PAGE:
To hear that I had made a significant difference in Jos's life meant much to me. He certainly made a big difference in my own. Although my passion (and some would say life's work), my political involvement and the electoral campaigns in particular have taken a toll on me, my family and my friends. Your expressions helped me remember that there are far more positive benefits that come out of these efforts, that make them truly worthwhile -- regardless of the costs involved.
After your call, I couldn't help but spend the next several days remembering back to 1994 and my time with Jos. After receiving your email, I perused Jos's memorial web site, amazed at the paths he had taken. I laughed until I cried reading his account of our campaign stop before the Americans for the Constitution group. As I'm sure he recounted to you, Alaskan politics are like none other. The size of Alaska makes running a statewide campaign to reach a half million people scattered like seeds in tall grass -- an enormous undertaking.
I had spent years studying economics and political science, trying to find a key to unlock our stagnated political system. Over the years I had heard Alaskans say that many of our industries were owned by Outsiders. As I began to more closely follow the money in our congressional races, the answers to my questions about why we were so stuck became painfully obvious. Our powerful congressional delegation received most of their campaign money from big money interests somewhere else. That big money had more influence in determining the outcome of our elections than Alaskans did.
With a willing attorney, we began to carefully strategize how we might stir the pot here in Alaska. At the time, conventional political advisors said campaign finance reform was certain death for candidates, the issues too complex for voters. I counted on the fact that many Alaskans are constitutionally minded.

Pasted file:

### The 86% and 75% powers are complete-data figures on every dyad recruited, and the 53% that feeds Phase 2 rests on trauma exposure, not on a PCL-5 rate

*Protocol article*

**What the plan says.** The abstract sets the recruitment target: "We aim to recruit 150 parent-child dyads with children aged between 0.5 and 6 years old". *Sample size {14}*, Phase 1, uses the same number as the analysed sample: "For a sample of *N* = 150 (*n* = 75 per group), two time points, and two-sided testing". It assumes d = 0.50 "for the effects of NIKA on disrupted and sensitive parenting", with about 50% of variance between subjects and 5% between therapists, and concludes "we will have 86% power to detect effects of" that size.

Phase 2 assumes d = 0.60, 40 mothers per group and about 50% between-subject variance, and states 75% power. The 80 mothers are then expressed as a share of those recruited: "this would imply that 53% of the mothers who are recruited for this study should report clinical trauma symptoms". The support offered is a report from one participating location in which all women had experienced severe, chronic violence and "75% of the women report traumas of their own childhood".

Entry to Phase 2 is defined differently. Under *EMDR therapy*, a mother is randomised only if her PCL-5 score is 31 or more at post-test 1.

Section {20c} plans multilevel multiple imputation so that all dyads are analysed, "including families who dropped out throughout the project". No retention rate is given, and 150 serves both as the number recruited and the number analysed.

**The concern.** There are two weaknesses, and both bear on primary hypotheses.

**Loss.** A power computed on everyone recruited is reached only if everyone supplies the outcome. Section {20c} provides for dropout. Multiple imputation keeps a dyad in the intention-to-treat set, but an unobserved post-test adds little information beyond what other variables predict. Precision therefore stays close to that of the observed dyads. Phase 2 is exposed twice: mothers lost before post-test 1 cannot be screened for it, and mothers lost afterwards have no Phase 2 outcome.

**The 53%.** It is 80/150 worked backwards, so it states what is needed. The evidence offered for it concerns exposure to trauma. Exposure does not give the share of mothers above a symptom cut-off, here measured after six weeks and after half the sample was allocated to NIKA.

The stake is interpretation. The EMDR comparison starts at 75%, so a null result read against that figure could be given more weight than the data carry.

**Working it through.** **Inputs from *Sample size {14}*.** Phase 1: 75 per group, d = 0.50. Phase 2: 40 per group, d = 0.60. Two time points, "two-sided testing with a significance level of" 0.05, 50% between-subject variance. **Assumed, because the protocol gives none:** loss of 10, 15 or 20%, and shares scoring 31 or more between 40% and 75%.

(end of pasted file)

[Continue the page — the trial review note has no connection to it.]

In the spring of 1994 I filed a Federal class action suit against the Federal Election Commission, our Congressman Don Young, the Democratic contender Tony Smith, and their respective campaign committees, challenging the constitutionality of out-of-state campaign contributions in congressional races (Whitmore et al. v. FEC, et al.). I alleged that they had violated our constitutional rights to equal protection and political association within what is supposed to be our representative democracy.
Having been trained in public speaking and debate, I was able to communicate and stay on this message during the campaign. The media cooperated, giving us regular statewide television, newspaper and radio coverage with each step of the way. Eventually, even National Public Radio covered the suit, catching Alaska's two gubernatorial candidates in Washington, D.C. at fundraisers, and putting them on the spot about what they thought of it all.
Almost overnight, my campaign as a third party congressional candidate took off, as the message made sense to residents here. Don and Tony, like many politicians, literally had their hands tied, reluctant to say much of anything about their specific positions, and the contrast in our statements and styles became ever more noticeable -- to the delight of the public. By that summer, we had developed a network of supporters around Alaska, and had a small statewide coordinating office in Anchorage.
I had begun my campaign the previous year based in Homer, where I live and work, and had a small office here. As the public response grew, we began preparing for statewide travel, and I geared up to move to Anchorage for the duration of the effort. It was about that time that I began getting phone messages from Jos, persistently trying to reach me about volunteering.